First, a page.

TCR-induced phosphorylation of WASp Y291 is required for induction of NFAT activity, actin polymerization, and immunological synapse formation. (A) Lysates prepared from resting or TCR-stimulated Jurkat T cells at the indicated times after stimulation were immunoprecipitated with anti-WASp antibody or control IgG subjected to SDS-PAGE and sequential immunoblotting analysis with anti-pTyr and anti-WASp antibodies. (B) Lysates prepared from wild-type (WT) or WAS−/−ΔGBD thymocytes at the indicated times after stimulation were immunoprecipitated with anti-WASp antibody or control IgG and the complexes were then subjected to SDS-PAGE and sequential immunoblotting analysis with anti-pTyr and anti-WASp antibodies. (C) Jurkat cells were transfected with pEGFP vector containing either the wild-type (WT) WASp cDNA or WASp cDNAs carrying each of the indicated Y→F substitutions. Lysates prepared from the TCR-stimulated cells were immunoprecipitated with anti-GFP antibody and the immunoprecipitated proteins were then subjected to SDS-PAGE and sequential immunoblotting analysis with anti-pTyr and anti-GFP antibodies. (D) Thymocytes from WAS−/− mice were cotransfected with pEGFP vectors containing WASp or the indicated WASp tyrosine phenylalanine (Y→F) mutant cDNAs and an NFAT luciferase reporter vector. At 4 h after transfection, cells were stimulated with anti-CD3 and anti-CD28 antibodies. After 8 h of incubation, cells were lysed and assayed by luminometry for luciferase expression. Values represent the means (± SEM) of three assays and the results are representative of four independent experiments. (E) Thymocytes from WAS−/− mice were transfected with pEGFP-WASp, WASpY291F, WASpY212F, or WASpY88F and the cells were either left unstimulated or stimulated with anti-CD3 and anti-CD28 antibodies for 30 min on ice followed by cross-linking with anti–hamster Ig secondary antibody. Cells were fixed with 5% paraformaldehyde and F-actin content was quantified by flow cytometric analysis of FITC phalloidin–stained cells. The results are representative of three independent experiments. (F) Lymphocytes from WAS−/−/OT-II mice were either untreated (a) or transfected with pEGFP-WASp (b), pEGFP-WASpY102F (c), or pEGFP-WASpY291F (d) and the cells were then incubated with OVA329–339–pulsed LB27.4 cells, fixed, and stained for actin and PKC-θ, and then visualized by immunofluorescent microscopy. The images on the far right of each panel represent merges of the other three images within the panel. Data shown are representative of four independent experiments.
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Related In: Results  -  Collection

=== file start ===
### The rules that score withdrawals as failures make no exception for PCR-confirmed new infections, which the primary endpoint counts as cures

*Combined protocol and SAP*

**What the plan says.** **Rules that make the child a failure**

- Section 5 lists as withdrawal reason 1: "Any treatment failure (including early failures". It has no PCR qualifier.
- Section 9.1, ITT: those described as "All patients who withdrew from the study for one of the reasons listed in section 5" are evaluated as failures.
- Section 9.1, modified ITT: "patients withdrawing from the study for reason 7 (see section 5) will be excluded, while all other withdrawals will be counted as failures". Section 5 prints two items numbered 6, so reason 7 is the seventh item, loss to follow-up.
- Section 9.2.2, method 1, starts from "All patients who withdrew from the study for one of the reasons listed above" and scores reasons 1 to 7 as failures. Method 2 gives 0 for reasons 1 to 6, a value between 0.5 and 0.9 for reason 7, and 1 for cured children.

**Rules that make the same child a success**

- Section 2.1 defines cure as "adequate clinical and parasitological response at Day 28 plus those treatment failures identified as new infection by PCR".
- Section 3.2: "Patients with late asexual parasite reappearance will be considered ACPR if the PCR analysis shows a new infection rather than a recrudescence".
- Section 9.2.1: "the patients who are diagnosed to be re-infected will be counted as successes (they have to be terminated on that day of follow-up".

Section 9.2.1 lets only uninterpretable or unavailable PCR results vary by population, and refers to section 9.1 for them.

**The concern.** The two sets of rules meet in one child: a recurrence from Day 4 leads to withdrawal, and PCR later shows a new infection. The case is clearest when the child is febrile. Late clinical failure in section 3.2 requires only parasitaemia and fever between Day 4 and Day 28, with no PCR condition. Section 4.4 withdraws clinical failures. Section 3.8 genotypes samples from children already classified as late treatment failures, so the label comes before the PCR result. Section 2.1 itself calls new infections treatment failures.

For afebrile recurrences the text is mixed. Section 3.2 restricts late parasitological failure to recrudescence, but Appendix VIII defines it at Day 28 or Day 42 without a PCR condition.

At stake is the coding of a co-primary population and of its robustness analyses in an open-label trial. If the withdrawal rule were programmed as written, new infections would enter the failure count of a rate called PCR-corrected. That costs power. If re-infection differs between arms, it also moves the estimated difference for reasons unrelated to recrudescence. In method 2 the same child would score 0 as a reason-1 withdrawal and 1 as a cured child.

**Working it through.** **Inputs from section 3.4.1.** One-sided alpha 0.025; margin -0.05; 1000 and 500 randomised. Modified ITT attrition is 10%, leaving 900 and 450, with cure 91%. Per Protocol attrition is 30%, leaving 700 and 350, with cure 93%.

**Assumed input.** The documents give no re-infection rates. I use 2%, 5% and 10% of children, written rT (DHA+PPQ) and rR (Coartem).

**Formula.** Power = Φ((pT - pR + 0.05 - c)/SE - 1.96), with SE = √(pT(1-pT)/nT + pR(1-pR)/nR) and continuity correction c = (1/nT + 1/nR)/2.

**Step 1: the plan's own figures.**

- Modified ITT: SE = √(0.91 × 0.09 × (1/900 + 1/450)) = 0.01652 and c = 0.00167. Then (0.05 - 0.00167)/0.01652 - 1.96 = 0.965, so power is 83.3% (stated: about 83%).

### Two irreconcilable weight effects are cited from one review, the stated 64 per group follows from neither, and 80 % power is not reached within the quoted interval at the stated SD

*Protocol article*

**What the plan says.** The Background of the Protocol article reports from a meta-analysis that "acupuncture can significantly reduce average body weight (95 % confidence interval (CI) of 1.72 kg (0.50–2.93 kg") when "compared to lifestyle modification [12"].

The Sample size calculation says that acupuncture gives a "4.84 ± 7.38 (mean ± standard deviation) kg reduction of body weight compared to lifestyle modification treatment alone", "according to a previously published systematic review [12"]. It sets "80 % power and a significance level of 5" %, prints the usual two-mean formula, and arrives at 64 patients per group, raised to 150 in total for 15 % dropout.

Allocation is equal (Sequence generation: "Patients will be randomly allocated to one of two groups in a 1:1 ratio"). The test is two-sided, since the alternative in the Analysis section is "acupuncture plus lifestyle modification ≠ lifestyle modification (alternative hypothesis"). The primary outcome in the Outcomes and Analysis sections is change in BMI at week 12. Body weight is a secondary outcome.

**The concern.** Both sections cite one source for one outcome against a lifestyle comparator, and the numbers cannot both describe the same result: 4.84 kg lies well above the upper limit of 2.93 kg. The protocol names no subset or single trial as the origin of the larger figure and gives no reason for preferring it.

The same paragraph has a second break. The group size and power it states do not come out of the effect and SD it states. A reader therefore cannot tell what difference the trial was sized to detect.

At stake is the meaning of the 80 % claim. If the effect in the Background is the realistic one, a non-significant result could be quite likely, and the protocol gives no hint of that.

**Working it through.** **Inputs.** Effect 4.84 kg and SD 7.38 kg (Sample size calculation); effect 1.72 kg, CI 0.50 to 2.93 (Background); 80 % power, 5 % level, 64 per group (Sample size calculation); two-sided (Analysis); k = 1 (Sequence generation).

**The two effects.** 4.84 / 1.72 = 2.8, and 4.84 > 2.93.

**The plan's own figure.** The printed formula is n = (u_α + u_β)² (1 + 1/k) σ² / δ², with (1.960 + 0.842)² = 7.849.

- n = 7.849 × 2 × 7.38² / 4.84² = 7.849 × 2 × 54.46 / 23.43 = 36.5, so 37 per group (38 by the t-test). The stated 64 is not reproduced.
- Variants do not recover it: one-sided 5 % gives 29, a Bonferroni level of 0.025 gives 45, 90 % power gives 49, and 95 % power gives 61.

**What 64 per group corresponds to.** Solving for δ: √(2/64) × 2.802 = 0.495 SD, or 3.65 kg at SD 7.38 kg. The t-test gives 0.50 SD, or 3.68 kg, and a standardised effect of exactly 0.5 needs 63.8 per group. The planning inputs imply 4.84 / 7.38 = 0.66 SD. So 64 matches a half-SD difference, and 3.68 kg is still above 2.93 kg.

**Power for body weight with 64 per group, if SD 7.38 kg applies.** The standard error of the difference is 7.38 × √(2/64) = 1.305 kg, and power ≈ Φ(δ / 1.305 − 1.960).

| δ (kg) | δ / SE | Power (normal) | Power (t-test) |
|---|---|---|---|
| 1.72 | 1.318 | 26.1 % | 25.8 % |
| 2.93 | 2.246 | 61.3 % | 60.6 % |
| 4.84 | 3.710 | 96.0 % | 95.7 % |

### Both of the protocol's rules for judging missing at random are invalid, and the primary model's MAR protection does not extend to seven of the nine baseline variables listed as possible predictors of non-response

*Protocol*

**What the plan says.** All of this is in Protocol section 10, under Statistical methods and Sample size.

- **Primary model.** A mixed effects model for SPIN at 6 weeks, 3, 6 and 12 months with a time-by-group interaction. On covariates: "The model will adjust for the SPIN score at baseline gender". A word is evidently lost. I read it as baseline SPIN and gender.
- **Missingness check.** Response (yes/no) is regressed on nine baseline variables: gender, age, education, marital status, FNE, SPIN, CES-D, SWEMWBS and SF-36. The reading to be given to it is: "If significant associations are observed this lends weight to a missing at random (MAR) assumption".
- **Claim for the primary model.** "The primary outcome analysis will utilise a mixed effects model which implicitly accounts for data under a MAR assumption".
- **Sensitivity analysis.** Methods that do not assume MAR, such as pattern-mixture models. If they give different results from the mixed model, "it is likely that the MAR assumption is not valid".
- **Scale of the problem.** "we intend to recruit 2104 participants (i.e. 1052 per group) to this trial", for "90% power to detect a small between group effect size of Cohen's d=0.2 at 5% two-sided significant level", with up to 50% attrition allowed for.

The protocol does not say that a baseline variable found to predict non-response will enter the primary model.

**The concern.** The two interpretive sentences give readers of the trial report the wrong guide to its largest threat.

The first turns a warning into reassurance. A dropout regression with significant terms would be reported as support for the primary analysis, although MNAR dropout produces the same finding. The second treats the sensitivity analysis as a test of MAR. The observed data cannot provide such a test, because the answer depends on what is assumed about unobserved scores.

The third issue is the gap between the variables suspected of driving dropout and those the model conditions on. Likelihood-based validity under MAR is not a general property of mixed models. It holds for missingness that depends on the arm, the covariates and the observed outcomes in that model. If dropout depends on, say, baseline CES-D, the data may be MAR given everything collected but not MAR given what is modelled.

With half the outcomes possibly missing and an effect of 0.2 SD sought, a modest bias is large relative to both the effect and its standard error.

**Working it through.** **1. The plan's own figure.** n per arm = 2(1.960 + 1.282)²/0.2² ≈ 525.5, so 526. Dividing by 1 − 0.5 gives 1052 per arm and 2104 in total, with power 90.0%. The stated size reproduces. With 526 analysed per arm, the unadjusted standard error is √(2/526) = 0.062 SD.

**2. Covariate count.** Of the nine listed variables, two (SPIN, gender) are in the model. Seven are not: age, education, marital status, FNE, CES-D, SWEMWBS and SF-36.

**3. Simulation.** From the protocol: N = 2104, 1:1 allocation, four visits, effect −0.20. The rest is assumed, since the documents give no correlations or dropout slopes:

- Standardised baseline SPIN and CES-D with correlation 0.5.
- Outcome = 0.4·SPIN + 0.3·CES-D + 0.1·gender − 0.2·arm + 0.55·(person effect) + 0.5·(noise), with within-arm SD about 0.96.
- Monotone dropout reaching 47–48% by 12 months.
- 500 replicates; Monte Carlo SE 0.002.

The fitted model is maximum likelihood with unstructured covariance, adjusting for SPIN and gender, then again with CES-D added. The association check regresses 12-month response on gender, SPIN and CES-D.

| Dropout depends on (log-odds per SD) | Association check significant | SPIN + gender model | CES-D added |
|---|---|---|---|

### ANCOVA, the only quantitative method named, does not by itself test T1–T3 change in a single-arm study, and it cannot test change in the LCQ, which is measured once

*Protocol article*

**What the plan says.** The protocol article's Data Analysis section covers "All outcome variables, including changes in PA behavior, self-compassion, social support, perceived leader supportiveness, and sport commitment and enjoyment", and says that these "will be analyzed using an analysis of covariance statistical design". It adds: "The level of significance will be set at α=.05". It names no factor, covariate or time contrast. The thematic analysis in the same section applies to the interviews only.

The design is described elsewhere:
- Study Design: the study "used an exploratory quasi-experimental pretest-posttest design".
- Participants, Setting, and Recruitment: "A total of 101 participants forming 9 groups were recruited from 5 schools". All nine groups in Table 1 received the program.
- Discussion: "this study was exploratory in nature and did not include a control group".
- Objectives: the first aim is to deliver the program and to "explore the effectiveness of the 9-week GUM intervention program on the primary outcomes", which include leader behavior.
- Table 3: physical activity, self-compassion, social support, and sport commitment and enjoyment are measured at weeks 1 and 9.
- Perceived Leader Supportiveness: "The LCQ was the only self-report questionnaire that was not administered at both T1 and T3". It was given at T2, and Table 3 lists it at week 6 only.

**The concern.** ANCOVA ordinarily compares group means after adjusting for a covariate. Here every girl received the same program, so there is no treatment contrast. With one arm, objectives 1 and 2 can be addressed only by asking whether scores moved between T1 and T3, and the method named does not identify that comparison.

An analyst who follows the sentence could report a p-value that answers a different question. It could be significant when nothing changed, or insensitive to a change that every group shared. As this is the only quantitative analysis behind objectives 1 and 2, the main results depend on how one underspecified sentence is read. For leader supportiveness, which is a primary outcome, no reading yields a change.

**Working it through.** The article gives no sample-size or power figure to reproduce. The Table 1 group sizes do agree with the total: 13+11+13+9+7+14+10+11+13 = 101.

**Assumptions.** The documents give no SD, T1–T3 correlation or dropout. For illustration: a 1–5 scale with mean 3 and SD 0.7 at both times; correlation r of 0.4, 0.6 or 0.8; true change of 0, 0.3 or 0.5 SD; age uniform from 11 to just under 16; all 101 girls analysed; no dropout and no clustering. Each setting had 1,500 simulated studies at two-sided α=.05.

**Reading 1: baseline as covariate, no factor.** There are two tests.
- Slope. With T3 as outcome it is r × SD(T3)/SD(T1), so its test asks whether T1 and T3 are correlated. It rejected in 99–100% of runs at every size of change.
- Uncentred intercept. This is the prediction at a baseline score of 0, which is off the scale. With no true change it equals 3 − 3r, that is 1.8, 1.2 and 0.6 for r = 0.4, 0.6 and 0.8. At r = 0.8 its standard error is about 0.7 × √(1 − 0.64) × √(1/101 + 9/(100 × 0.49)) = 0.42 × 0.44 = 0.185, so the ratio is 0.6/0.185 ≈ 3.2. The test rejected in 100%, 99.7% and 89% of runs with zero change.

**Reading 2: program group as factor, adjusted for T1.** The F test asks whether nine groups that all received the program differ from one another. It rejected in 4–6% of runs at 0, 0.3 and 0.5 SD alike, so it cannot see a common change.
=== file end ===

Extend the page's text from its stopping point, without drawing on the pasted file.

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fig2: TCR-induced phosphorylation of WASp Y291 is required for induction of NFAT activity, actin polymerization, and immunological synapse formation. (A) Lysates prepared from resting or TCR-stimulated Jurkat T cells at the indicated times after stimulation were immunoprecipitated with anti-WASp antibody or control IgG subjected to SDS-PAGE and sequential immunoblotting analysis with anti-pTyr and anti-WASp antibodies. (B) Lysates prepared from wild-type (WT) or WAS−/−ΔGBD thymocytes at the indicated times after stimulation were immunoprecipitated with anti-WASp antibody or control IgG and the complexes were then subjected to SDS-PAGE and sequential immunoblotting analysis with anti-pTyr and anti-WASp antibodies. (C) Jurkat cells were transfected with pEGFP vector containing either the wild-type (WT) WASp cDNA or WASp cDNAs carrying each of the indicated Y→F substitutions. Lysates prepared from the TCR-stimulated cells were immunoprecipitated with anti-GFP antibody and the immunoprecipitated proteins were then subjected to SDS-PAGE and sequential immunoblotting analysis with anti-pTyr and anti-GFP antibodies. (D) Thymocytes from WAS−/− mice were cotransfected with pEGFP vectors containing WASp or the indicated WASp tyrosine phenylalanine (Y→F) mutant cDNAs and an NFAT luciferase reporter vector. At 4 h after transfection, cells were stimulated with anti-CD3 and anti-CD28 antibodies. After 8 h of incubation, cells were lysed and assayed by luminometry for luciferase expression. Values represent the means (± SEM) of three assays and the results are representative of four independent experiments. (E) Thymocytes from WAS−/− mice were transfected with pEGFP-WASp, WASpY291F, WASpY212F, or WASpY88F and the cells were either left unstimulated or stimulated with anti-CD3 and anti-CD28 antibodies for 30 min on ice followed by cross-linking with anti–hamster Ig secondary antibody. Cells were fixed with 5% paraformaldehyde and F-actin content was quantified by flow cytometric analysis of FITC phalloidin–stained cells. The results are representative of three independent experiments. (F) Lymphocytes from WAS−/−/OT-II mice were either untreated (a) or transfected with pEGFP-WASp (b), pEGFP-WASpY102F (c), or pEGFP-WASpY291F (d) and the cells were then incubated with OVA329–339–pulsed LB27.4 cells, fixed, and stained for actin and PKC-θ, and then visualized by immunofluorescent microscopy. The images on the far right of each panel represent merges of the other three images within the panel. Data shown are representative of four independent experiments.